Clemson University Chief Diversity Officer Lee Gill responded Friday to a derogatory comment that President Trump reportedly made about immigrants. “All men are created are created equal — no matter if you are from Haiti or the continent of Africa.”
Ken Ruinard/Independent Mail
Clemson University Chief Diversity Officer Lee Gill responded Friday to a derogatory comment that President Trump reportedly made about immigrants.
Paraphrasing Martin Luther King Jr.’s “I Have a Dream” speech, Gill said, “Even though we live in difficult times, I still have a dream. It is a dream deeply rooted in the American dream that we hold these truths to be all self-evident: That all men are created are created equal — no matter if you are from Haiti or the continent of Africa.”
“God does not measure where you come from,” he added. “God measures what you do.”
Gill’s remarks came during his keynote address at the Mayor’s Martin Luther King Jr. Breakfast at the Civic Center of Anderson. Several hundred people attended the event and many applauded his statements while calling out “Amen.”
Multiple news organizations have reported that Trump uttered a vulgarity Thursday about allowing immigrants from El Salvador, Haiti and African countries to come to the United States. In a Friday morning tweet, Trump denied making the comment during a meeting with lawmakers.
Gill was appointed in April 2016 as Clemson’s chief diversity officer and special assistant to the president for inclusive excellence.
Most of Gill’s speech dealt with efforts by Clemson to prepare students to be “leaders in this 21st century” by enhancing their academic skills and “global and cultural competencies” so that they can successfully work with others around the world.
“We are trying to do some new things at Clemson,” said Gill, noting that the university desegregated higher education in South Carolina in 1963.
Gill said Clemson is focusing on increasing its numbers of minority faculty and African-American, Hispanic and other minority students.
While emphasizing “we still have a lot of work to do,” he said progress has been made since Jim Clements became the university’s president on Dec. 31, 2013.
According to an email from Gill, the number of African-American undergraduate students enrolled at Clemson has grown from 1,057 in 2013 to 1,279 this year, an increase of 21 percent. The number of African-American graduate students at the university has climbed from 213 to 261 during the same period, an increase of 22.5 percent.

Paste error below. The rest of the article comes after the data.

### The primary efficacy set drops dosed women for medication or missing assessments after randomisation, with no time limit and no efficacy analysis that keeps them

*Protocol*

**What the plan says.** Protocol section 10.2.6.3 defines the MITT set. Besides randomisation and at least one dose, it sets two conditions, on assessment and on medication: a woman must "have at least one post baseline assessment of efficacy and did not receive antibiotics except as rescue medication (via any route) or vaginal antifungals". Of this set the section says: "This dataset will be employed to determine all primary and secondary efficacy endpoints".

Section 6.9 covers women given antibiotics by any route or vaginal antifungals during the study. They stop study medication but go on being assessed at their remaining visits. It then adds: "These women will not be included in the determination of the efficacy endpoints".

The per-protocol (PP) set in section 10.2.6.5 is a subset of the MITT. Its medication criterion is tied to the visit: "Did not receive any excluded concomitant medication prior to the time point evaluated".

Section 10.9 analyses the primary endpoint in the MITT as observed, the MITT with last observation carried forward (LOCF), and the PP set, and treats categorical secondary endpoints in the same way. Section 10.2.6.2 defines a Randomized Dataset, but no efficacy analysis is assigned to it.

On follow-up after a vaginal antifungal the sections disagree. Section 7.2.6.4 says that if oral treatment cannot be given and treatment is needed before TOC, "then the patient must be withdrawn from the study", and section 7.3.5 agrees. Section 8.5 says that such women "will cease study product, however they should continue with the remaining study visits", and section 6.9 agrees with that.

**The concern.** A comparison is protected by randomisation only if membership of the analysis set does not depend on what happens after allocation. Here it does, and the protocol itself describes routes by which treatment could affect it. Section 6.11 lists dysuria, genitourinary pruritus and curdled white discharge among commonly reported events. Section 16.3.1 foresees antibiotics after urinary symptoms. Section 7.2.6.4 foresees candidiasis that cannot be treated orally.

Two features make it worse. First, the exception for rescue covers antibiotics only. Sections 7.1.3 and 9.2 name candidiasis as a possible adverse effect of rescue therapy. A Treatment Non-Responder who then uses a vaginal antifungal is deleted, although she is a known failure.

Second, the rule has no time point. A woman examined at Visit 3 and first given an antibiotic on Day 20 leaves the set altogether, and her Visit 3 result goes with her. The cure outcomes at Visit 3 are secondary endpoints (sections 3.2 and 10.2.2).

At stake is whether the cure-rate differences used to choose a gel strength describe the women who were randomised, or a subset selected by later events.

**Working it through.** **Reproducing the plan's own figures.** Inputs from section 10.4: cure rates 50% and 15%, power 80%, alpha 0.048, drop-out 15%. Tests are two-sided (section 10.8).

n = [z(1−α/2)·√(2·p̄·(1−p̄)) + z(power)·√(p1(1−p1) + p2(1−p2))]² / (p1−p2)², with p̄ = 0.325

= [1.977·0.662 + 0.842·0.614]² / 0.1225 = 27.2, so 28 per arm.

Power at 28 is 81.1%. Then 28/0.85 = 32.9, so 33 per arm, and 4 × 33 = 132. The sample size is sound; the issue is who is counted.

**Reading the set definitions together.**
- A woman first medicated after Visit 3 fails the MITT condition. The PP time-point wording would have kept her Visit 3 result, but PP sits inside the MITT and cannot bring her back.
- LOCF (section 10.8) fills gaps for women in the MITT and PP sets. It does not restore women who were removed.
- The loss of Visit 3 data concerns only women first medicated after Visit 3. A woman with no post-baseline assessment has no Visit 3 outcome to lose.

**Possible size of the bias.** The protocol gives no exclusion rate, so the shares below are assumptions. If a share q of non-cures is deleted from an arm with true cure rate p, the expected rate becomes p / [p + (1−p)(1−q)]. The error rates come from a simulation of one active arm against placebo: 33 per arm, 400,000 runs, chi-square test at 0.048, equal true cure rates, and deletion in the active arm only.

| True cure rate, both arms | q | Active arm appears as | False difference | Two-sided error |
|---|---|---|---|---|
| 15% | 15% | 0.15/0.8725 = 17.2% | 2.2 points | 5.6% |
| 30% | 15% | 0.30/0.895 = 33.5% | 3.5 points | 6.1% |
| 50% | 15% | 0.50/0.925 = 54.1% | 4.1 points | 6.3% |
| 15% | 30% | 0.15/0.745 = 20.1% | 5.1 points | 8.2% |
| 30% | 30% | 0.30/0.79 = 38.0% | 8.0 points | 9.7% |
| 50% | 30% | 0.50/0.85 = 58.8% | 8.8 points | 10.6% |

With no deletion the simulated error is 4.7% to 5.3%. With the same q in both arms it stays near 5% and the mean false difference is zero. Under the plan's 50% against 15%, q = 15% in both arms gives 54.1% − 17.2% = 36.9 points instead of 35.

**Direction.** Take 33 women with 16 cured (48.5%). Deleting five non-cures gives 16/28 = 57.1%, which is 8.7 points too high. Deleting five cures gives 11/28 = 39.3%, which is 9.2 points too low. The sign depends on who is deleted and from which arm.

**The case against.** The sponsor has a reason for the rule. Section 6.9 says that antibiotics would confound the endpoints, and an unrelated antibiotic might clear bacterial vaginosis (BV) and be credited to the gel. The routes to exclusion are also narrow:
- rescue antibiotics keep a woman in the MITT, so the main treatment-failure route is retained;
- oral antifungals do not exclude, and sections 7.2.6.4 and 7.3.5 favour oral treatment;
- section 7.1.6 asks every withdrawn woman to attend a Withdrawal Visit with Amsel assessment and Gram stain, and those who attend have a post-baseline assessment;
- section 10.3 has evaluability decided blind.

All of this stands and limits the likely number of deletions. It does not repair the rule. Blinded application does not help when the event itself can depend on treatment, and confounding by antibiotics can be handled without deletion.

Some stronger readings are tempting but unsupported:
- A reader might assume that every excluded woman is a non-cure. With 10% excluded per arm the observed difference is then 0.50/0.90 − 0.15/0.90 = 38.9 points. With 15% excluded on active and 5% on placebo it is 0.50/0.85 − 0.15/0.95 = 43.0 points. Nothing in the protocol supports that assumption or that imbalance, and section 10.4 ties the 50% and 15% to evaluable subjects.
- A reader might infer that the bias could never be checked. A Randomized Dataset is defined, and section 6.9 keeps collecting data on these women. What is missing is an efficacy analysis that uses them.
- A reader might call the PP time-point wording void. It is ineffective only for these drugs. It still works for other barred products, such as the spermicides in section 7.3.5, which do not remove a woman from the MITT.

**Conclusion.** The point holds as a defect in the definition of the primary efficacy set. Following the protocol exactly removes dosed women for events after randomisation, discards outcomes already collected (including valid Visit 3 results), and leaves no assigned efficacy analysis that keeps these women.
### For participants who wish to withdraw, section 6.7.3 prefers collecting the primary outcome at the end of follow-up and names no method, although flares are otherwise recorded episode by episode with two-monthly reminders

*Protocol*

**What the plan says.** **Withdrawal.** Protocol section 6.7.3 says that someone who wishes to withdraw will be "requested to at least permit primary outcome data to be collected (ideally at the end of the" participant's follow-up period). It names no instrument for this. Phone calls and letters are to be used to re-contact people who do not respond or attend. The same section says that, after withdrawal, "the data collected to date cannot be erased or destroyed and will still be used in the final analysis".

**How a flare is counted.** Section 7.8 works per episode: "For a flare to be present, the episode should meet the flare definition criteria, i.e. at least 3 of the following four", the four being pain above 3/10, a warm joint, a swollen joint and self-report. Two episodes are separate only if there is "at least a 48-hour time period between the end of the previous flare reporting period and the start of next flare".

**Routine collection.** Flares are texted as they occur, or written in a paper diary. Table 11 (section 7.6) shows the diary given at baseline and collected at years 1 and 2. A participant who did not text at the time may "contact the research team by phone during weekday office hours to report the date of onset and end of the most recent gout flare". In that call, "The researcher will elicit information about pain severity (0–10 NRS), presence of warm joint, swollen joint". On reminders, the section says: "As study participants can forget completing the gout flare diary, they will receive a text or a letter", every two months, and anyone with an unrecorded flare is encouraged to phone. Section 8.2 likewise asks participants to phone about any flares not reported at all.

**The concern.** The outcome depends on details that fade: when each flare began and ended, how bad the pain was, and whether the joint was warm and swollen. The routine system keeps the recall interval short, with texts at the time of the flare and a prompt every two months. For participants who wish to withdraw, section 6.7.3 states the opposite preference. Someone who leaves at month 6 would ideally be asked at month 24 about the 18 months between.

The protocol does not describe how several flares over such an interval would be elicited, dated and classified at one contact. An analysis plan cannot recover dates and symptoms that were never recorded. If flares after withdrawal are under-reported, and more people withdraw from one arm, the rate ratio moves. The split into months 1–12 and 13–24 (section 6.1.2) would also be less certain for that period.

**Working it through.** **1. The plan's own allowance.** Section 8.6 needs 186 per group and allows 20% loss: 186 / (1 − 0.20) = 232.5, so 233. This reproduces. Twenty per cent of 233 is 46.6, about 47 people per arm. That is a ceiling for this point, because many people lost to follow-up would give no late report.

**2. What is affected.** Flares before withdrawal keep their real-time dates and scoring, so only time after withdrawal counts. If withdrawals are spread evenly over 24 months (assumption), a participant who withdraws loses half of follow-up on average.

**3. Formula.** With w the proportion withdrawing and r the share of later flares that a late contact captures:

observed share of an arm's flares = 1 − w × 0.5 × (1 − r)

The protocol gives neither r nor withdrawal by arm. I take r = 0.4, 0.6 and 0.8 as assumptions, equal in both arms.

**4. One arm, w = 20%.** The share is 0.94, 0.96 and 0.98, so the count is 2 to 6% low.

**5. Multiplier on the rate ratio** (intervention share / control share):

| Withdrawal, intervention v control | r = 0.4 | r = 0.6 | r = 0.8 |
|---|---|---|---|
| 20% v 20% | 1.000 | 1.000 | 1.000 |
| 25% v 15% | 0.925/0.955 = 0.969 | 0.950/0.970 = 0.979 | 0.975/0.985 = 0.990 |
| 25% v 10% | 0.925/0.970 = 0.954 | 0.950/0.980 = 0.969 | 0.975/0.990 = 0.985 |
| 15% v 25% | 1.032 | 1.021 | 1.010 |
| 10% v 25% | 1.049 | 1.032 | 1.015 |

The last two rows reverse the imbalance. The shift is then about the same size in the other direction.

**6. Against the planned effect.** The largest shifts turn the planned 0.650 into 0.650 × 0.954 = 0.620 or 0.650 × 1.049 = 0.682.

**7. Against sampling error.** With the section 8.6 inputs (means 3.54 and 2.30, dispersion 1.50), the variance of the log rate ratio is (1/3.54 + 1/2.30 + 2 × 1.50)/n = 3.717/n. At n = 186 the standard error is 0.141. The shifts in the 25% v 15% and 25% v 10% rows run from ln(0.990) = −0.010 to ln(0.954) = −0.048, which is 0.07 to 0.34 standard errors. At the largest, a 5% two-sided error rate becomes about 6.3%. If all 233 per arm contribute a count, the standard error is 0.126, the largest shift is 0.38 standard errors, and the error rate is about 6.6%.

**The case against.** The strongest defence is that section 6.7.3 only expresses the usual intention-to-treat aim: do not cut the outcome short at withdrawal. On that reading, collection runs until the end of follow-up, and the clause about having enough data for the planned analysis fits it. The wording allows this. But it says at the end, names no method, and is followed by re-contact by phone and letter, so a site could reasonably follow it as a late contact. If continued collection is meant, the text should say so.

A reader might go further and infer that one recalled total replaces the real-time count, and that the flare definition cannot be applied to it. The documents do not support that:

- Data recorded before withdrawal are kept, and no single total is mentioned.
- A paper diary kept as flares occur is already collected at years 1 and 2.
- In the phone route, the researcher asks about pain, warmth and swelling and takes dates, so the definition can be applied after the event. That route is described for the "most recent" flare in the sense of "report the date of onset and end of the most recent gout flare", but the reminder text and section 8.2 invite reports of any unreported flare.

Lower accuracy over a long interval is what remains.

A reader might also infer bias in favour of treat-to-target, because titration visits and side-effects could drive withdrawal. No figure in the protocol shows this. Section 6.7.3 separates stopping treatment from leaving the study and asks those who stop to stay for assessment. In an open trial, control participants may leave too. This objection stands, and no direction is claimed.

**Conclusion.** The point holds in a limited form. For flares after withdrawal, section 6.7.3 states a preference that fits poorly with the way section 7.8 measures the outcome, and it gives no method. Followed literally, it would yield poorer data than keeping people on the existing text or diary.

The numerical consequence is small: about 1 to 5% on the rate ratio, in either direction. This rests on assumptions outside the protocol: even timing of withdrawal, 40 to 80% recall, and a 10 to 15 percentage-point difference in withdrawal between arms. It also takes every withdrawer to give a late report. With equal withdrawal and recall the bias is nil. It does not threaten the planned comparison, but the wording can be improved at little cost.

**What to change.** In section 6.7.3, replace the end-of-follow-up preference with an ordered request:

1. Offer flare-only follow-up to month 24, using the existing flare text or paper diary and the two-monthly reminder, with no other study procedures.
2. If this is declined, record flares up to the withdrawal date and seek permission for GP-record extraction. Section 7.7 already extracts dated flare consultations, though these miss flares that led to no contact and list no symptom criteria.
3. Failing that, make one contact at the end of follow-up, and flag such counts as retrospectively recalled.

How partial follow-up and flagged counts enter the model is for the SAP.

The number of Hispanic undergraduate students at Clemson has risen from 439 in 2013 to 727 this year, an increase of 65.6 percent, according to Gill’s email. The number of Hispanic graduate students at the university has grown from 83 to 146 during the same period, an increase of 75.9 percent.
Gill also spoke Friday about Clemson’s Tiger Alliance program, which is seeking to help 400 black male high students improve their high school and college graduation rates and also offer them career assistance.
He ended his speech with an upbeat message.
“Even though we face difficult days, even though there might be storms rising on all shores, we have each other. We have within our own selves the capacity to love, to connect, to support,” Gill said. “We are in good hands this morning with the dream of Dr. King, with the power that we have as we forge ahead to make a better tomorrow.”
In welcoming people to the breakfast, Anderson Mayor Terence Roberts recalled missing last year’s event to be with his daughter for the birth of his first grandson. He also spoke about recently receiving a clean bill of health after suffering a brain aneurysm on June 25.
The event featured musical performances by the chamber choir of Southwood Academy of Arts and Shaquana Miles.
Anderson resident Hattie Estella Williams was honored by Roberts with the Community Trailblazer award. Roberts said Williams is a mother of 18 children who has worked as a crossing guard at Westside High School since retiring from Michelin. He described her as a philanthropist and a “living legend” in Anderson.
During his speech at the event, Roberts stressed the importance of unity and education.
“There will always be forces, and people and organizations that are trying to divide us. But we’ve got to be strong and overcome the pressures that come with that divisiveness,” he said. “Together with love and humility if we all pull in the same direction, anything is possible.”
“I believe as Dr. King did that education is key,” the mayor said. “Education has solved so many of our social problems.”
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